Adjusted Basis of a Home Quitclaim

Quitclaim deeds are used to transfer an interest in your home to another party. Sometimes used when a homeowner dies to transfer his property to an heir or following marriage and divorce proceedings, quitclaim deeds essentially provide the holder with possession of your home, or in case it has multiple owners such as following a divorce, your share of the home. As with many property transactions, the adjusted basis for quitclaim deeds is the amount of income invested in your home.

Basis vs. Adjusted Basis

When the Internal Revenue Service calculates capital gains taxes, it assesses gains – or profits – based on the amount above an asset’s basis for which you sell or transfer it. Your home’s basis is its purchase price. Unlike other assets, such as stocks, you may invest additional money into your home, raising its basis, known as adjusted basis. Adjusted basis includes the cost of improvements, though not maintenance and repairs, as well as real estate transaction fees and other costs incurred after you purchased the home.

Receiving Property Through a Quitclaim

When an heir receives property through probate, her basis on the property is calculated as the home’s assessed value at the time of the original owner’s death. The IRS views quitclaim deeds as a gift, and applies guidelines for determining its basis using those standards: Instead of your property’s value being reevaluated when you receive it, your adjusted basis in the home is the same as the basis for the person who held the property before she filed the quitclaim deed. For example, if your father signs a quitclaim deed on his home, which is worth $400,000 on the market, but he purchased it for $45,000 and placed $15,000 in improvements on it, your adjusted basis is $60,000, not $400,000 as if you inherited it.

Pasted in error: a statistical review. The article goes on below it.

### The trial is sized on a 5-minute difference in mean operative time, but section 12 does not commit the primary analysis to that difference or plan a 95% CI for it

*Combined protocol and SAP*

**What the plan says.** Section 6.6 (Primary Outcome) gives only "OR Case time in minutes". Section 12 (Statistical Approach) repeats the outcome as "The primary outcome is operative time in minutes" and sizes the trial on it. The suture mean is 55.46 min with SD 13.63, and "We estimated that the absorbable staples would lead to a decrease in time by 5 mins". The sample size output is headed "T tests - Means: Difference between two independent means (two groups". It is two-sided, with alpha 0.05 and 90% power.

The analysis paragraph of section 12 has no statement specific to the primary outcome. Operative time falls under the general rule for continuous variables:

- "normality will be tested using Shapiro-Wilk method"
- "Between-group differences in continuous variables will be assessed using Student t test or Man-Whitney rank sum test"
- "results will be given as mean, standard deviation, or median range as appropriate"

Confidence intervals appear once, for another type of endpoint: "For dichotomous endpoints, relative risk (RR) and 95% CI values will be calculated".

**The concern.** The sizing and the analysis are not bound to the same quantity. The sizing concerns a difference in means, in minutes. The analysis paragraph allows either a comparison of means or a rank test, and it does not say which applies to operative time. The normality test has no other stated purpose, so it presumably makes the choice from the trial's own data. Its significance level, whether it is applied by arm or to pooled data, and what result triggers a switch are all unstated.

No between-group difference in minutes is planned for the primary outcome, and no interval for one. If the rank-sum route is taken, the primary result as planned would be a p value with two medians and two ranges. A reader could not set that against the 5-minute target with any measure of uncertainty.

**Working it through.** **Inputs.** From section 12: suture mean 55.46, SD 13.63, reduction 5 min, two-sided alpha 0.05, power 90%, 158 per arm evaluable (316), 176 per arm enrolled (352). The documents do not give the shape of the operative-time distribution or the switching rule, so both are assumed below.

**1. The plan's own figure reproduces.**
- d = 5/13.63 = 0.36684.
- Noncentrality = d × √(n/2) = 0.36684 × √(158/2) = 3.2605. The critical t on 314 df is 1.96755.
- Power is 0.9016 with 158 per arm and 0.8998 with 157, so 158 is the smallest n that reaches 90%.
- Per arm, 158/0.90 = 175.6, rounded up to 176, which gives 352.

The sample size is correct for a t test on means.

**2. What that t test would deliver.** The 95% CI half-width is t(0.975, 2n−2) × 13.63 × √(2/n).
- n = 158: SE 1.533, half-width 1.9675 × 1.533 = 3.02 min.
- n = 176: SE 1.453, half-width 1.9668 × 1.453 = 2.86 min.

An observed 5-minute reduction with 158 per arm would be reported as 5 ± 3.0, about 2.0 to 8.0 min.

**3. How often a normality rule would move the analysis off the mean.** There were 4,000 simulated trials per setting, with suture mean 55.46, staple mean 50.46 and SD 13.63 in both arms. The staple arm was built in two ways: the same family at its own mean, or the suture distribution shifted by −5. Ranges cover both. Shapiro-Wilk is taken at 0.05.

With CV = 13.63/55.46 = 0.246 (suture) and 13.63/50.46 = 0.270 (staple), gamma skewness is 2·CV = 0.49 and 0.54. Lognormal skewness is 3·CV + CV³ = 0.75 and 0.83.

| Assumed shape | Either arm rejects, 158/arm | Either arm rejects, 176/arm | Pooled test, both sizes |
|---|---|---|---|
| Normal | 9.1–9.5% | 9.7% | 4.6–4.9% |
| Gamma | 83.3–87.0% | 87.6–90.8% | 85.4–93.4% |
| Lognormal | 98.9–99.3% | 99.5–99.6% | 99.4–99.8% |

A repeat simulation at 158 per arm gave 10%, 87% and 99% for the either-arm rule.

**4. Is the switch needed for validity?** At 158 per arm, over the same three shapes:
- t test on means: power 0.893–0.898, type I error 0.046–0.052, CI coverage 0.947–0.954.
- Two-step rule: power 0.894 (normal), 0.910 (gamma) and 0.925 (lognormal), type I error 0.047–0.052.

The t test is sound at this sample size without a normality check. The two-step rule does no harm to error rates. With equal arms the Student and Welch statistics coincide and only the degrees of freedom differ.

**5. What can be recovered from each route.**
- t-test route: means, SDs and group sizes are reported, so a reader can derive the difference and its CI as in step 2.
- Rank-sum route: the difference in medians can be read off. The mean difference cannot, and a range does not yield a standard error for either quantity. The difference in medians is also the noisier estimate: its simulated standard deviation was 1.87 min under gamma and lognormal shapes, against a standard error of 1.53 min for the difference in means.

Tax Implications of a Quitclaim

While the carryover basis of a home received through a quitclaim deed may not seem significant, it can have major ramifications when you sell the home. Because the IRS calculates capital gains taxes based on the home’s adjusted basis, if the original owner held the home for a long period when real estate appreciated significantly, you may be exposed to gains taxes you’d avoid if you inherited the property. In the example in Section 3, if the person sells the home for $400,000 after inheriting it, he’d sell it for the same basis as he received it, thus avoiding all capital gains. If he receives the home through a quitclaim, and sells it for market value, he reports a gain of $340,000 above his adjusted basis, and would owe gains taxes – usually 15 percent – for the $110,000 above the gains-tax exclusion for selling a home.

Quitclaim vs. Warranty Deeds

Quitclaim deeds are usually used when the original owner of the property isn’t selling it, while warranty deeds are typically used in transactions that involve money. Because of the nature of the deeds, quitclaim deeds don’t warranty the home when transferred, as would be the case with a warranty deed, so the original owner has many more legal protections when transferring a property with a quitclaim deed.